Spiritual direction brought a discerning depth into her ministry at First Parish Church, U.C.C. as she helped the congregation discern God's will and vision of what it meant to be a church in the 21st Century. In addition to working with her own parish Dianne collaborated with a lay leader from Bethany Congregational, U.C.C. to explore developing a Spiritual Lifelines ministry which would serve to help enrich the spiritual life of a congregation challenged by our ever changing world. Dianne was overjoyed having been given the opportunity to serve at Forest Grove UCC for 3 months as sabbatical supply pastor several years ago. Upon her return Dianne completed Intentional Ministry Training which is part of a transitional ministry training through the Interim Ministry Network.
In her last eight years at First Parish Church, U.C.C. she helped the congregation discern a Spiritual Renewal Ministry, that actively seeks to model and be a community in which spirit and service come together. Dianne was the settled part time pastor at Hubbard UCC in Hubbard Oregon, helping the worshiping congregation close on January 6, 2019; and birth The Heart2Soul Spiritual Project. She has had an ongoing spiritual direction ministry and is affiliated with The Interfaith Spiritual Center. After having moved to Oregon, Dianne has completed restorative justice training at Resolutions Northwest, facilitated women's retreats, leadership annual visioning retreats, and serves on the committee on ministry of the Central Pacific Conference.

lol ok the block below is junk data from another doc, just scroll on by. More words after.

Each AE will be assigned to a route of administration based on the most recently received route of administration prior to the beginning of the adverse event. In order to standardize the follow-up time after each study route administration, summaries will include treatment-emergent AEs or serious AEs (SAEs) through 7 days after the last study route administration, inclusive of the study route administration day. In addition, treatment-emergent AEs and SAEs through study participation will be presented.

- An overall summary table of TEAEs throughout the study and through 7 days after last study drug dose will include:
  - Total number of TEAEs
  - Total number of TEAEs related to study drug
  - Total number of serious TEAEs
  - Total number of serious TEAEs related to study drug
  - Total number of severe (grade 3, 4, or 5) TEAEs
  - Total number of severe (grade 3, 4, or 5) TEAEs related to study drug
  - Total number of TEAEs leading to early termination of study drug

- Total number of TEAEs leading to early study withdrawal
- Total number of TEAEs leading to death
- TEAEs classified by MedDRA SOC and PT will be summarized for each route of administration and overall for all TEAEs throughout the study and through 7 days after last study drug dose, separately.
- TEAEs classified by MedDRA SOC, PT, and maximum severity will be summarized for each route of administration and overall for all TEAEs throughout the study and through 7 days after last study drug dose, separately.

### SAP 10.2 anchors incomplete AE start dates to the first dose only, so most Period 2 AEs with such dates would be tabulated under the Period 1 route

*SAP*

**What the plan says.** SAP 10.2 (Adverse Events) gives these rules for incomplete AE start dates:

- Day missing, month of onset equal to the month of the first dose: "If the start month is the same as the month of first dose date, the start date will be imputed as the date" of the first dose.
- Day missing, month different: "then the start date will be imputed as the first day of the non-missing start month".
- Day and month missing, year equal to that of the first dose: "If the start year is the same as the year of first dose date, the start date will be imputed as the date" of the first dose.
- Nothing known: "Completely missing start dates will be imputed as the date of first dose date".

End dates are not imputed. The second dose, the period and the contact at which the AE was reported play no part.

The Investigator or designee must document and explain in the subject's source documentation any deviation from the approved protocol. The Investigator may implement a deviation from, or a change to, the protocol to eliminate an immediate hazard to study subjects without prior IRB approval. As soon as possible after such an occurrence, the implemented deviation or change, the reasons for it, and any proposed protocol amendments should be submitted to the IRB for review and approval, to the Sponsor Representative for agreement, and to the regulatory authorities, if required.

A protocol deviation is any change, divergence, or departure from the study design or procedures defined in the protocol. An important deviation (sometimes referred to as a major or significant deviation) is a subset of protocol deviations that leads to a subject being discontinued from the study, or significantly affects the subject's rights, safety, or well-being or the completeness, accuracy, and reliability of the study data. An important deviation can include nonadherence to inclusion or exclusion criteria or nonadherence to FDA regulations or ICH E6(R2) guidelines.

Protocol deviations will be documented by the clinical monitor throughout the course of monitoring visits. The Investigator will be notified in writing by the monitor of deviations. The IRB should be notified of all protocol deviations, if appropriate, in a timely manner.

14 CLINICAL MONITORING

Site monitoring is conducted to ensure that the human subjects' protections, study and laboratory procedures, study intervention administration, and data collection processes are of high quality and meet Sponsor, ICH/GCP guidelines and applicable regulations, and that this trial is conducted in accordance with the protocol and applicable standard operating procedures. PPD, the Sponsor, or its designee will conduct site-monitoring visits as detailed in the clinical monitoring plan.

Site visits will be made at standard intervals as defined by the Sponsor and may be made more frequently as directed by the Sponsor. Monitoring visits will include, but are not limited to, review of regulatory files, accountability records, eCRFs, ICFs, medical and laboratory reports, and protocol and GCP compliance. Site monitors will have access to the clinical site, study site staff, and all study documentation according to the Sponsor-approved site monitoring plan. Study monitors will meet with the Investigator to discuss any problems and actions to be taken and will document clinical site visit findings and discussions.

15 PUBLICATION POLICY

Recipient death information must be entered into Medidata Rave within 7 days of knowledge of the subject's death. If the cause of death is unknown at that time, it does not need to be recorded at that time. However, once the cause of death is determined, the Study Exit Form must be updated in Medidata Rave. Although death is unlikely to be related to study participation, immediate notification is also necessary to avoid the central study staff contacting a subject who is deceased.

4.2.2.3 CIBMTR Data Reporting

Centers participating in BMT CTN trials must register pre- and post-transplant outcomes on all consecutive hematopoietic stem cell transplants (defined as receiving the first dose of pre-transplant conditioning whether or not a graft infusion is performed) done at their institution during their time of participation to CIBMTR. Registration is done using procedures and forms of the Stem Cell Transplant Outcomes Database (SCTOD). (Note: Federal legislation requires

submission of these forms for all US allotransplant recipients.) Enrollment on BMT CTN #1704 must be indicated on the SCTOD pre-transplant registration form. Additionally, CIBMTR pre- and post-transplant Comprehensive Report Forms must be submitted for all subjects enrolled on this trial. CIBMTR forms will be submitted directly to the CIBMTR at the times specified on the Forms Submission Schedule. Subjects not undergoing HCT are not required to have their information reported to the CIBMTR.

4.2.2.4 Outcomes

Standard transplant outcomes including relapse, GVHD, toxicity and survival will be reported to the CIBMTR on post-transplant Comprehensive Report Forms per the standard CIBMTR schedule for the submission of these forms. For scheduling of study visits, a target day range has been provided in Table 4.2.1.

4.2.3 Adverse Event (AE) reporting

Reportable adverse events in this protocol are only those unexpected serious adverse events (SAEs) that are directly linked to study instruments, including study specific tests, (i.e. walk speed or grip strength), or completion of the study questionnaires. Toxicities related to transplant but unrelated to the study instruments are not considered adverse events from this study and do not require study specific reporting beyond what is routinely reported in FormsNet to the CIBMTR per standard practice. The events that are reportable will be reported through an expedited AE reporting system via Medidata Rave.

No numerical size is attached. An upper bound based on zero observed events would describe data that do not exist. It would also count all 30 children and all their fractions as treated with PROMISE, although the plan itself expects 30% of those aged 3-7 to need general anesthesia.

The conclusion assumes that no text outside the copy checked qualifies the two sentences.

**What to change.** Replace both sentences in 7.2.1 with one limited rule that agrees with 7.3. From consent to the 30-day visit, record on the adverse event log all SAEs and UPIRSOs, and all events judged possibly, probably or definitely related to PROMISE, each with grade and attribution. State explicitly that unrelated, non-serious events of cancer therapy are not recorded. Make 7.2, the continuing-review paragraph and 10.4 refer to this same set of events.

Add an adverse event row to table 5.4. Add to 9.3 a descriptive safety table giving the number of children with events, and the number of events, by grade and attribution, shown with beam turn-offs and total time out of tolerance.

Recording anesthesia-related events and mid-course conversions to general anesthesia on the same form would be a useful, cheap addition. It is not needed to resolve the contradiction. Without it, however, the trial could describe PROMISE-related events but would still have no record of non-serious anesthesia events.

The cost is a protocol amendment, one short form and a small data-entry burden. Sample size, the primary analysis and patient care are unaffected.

Pastor Dianne is loved and supported by her husband of 39 years, Lazaro, her son David and daughter-in-law Katrina, and her two grandsons Xavier and Quintin. As a former dancer Dianne has a great appreciation and love for ballet and all the arts that can be used as instruments of God experience in body, soul, and mind. Her special interests in life are reading, bicycle riding on her yellow and hot pink Del Sol, beading, nature, the arts, theatre, music and dance, Feldenkrais body awareness movement classes, gardening, traveling and dining with friends. Her passion in ministry is rooted and founded in spiritual direction.